On the cusp of Advertising Week, Facebook has some egg on its face when it comes to perhaps the industry's most promising space—digital video.
The Wall Street Journal reported on Thursday evening that ad agencies were upset with Facebook for giving them an inflated metric for the average amount of time users spend watching clips on the social platform. The publication cited Publicis Media, which was informed by Facebook that the social network's measurement system had previously overestimated the average time spent viewing videos by anywhere between 60 percent and 80 percent. The Journal gained access to a letter sent to clients from Publicis in late August.
The inflation occurred because Facebook—when calculating average time spent—was only factoring in video views of more than three seconds rather than lesser view times. This faulty practice went on for two years, said The Journal.
UPDATE: Facebook authored a blog post today to futher explain the metric-based miscue. David Fischer, vp of advertising and global operations, wrote: "About a month ago, we found an error in the way we calculate one of the video metrics on our dashboard – average duration of video viewed. The metric should have reflected the total time spent watching a video divided by the total number of people who played the video. But it didn't – it reflected the total time spent watching a video divided by only the number of 'views' of a video (that is, when the video was watched for three or more seconds). And so the miscalculation overstated this metric. While this is only one of the many metrics marketers look at, we take any mistake seriously."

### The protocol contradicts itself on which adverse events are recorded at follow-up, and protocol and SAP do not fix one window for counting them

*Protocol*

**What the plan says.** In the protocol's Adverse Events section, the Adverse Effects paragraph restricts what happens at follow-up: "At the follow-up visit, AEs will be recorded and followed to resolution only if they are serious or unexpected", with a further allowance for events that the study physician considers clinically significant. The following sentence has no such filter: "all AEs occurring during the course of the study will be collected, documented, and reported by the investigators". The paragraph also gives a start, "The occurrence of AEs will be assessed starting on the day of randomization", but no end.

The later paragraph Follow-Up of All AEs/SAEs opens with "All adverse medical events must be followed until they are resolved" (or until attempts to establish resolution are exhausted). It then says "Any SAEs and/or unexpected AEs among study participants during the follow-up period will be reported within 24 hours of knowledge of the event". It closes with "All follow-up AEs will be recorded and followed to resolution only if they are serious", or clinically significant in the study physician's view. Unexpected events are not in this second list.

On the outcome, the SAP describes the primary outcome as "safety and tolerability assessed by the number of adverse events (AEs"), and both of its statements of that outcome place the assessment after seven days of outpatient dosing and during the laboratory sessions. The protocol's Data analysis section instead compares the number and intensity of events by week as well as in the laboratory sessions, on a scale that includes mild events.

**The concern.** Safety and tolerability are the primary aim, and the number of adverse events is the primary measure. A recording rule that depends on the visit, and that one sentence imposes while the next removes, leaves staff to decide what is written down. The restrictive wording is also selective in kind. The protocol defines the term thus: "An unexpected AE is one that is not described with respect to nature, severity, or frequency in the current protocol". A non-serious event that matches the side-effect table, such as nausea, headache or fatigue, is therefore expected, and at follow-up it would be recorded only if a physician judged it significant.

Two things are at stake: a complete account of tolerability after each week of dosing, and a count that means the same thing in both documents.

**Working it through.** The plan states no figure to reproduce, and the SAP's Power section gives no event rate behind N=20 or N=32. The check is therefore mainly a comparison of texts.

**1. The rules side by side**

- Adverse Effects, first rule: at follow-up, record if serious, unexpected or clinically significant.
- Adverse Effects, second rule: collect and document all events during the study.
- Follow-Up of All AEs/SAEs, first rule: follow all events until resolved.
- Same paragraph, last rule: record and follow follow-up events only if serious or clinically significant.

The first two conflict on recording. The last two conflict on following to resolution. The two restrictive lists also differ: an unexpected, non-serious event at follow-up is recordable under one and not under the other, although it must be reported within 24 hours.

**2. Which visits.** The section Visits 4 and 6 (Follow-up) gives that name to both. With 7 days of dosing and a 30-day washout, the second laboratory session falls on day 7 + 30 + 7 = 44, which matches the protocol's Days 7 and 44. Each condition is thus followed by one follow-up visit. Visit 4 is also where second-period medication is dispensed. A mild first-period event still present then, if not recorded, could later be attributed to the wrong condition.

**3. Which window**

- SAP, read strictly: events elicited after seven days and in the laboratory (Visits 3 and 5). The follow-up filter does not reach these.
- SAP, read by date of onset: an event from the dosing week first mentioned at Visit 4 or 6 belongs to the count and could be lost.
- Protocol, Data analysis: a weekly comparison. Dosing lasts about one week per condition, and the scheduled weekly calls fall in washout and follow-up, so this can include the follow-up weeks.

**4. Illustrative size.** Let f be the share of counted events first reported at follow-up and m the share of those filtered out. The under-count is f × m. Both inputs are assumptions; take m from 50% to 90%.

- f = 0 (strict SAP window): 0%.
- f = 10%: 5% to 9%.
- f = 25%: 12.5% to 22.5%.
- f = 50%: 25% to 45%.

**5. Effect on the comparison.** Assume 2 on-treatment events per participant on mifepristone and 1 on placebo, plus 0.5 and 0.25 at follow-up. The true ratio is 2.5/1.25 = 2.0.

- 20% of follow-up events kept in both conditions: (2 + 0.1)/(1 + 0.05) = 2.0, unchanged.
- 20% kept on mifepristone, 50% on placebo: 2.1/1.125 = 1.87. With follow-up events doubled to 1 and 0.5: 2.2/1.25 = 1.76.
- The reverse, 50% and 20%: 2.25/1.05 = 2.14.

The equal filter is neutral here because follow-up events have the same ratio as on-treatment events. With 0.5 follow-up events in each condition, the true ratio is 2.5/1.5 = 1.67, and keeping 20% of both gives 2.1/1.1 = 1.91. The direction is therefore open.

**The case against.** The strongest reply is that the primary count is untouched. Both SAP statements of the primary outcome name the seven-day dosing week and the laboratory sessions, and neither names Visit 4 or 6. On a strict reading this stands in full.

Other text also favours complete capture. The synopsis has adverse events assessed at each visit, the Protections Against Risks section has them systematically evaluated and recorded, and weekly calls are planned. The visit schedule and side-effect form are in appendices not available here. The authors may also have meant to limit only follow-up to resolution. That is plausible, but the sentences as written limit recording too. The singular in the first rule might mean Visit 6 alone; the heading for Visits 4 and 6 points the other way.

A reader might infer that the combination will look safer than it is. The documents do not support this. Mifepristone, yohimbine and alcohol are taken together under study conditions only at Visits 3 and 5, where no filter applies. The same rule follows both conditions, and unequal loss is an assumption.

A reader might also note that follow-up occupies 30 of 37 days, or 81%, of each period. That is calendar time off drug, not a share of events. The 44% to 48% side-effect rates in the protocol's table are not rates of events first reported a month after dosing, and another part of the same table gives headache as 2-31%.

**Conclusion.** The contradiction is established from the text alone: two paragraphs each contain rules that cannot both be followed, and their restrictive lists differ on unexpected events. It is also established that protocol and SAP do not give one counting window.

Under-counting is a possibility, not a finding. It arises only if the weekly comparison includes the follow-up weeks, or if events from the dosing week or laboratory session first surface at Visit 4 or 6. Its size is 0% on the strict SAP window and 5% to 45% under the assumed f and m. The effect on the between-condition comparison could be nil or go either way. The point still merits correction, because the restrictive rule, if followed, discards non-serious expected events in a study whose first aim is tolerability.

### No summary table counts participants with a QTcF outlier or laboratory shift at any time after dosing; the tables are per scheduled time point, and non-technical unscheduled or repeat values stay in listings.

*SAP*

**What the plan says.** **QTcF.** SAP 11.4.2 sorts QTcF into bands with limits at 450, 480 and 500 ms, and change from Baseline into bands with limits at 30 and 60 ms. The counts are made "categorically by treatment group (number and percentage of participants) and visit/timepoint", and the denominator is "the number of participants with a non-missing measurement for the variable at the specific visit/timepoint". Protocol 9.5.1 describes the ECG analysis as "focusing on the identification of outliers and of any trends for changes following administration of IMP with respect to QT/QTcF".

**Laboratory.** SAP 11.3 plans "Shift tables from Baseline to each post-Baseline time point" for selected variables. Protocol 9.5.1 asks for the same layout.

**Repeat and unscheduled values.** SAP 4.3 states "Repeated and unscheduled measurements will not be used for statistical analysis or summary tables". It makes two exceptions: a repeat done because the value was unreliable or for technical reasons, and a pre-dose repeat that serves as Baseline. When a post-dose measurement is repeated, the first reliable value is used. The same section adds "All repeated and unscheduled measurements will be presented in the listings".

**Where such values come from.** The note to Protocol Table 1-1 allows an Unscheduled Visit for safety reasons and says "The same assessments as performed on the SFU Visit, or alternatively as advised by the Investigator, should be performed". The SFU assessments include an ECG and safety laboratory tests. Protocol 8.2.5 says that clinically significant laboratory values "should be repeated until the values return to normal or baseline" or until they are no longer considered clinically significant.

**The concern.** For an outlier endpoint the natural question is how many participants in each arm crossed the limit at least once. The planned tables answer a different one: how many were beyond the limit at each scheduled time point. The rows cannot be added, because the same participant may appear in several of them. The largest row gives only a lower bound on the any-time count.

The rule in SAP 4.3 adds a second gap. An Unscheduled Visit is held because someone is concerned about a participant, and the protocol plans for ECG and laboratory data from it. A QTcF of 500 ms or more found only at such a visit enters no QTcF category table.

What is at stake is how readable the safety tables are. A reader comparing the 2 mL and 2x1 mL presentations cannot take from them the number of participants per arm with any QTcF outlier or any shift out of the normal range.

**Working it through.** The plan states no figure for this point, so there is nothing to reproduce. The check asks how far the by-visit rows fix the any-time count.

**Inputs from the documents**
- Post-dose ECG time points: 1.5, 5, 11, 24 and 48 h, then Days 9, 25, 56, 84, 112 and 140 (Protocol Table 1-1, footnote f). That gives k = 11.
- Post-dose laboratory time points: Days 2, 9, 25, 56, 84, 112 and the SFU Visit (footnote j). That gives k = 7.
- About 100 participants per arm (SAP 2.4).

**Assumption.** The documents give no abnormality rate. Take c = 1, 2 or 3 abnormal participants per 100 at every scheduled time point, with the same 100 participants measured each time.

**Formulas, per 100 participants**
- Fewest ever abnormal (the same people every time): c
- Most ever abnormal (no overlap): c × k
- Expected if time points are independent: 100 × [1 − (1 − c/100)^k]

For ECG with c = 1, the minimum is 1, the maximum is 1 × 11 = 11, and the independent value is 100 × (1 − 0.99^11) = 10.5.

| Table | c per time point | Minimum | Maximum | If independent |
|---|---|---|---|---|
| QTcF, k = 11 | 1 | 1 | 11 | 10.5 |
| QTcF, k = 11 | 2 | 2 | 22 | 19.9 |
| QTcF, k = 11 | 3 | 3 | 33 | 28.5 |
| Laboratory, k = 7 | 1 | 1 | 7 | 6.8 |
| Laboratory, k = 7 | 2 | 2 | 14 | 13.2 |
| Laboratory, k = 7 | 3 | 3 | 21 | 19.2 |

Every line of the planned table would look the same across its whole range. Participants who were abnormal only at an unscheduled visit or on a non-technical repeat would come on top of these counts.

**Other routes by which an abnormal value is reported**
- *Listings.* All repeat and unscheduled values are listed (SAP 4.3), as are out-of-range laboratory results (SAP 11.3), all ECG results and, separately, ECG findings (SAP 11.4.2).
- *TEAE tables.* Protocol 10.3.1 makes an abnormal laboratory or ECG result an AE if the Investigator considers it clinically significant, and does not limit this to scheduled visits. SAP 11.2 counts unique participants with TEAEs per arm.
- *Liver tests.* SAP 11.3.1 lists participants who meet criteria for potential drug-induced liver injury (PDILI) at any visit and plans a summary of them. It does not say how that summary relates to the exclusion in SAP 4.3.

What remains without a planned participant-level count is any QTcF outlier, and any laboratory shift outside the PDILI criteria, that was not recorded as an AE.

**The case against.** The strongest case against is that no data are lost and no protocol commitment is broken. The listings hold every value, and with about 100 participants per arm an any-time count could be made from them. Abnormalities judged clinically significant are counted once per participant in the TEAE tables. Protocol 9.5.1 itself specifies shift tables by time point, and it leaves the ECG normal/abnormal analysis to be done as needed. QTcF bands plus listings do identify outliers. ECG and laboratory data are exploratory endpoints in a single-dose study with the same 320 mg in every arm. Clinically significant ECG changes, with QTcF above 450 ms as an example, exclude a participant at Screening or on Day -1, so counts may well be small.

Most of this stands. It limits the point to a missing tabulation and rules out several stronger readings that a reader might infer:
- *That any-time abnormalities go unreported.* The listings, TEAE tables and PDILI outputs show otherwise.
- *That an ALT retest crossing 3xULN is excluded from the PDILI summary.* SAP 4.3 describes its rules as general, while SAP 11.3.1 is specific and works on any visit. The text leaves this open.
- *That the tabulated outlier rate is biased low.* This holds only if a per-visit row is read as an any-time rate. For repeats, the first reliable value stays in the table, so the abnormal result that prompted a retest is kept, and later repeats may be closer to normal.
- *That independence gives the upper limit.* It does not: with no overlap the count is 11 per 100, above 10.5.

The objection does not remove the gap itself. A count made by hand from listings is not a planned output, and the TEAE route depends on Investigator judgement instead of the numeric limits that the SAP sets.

At any rate, the stat in question may have influenced how much some brands have been spending on Facebook, which made $6.24 billion in ad revenue in Q2. At the same time, Facebook has incredible reach, approaching 2 billion monthly global users, so it's possible the bad data point wouldn't have affected marketers' spend in dramatic fashion.
It's hard to say, exactly, but Facebook said they have corrected the situation. The company revealed in late August that its average-time-viewed calculations have been too high in a post on its Ads Help Center hub before being pressed by ad buyers about the specifics, according to The Journal.
"We recently discovered an error in the way we calculate one of our video metrics," the company said in a statement emailed to Adweek. "This error has been fixed, it did not impact billing, and we have notified many of our partners both through our product dashboards and via sales and publisher outreach. We also renamed the metric to make it clearer what we measure. This metric is one of many our partners use to assess their video campaigns."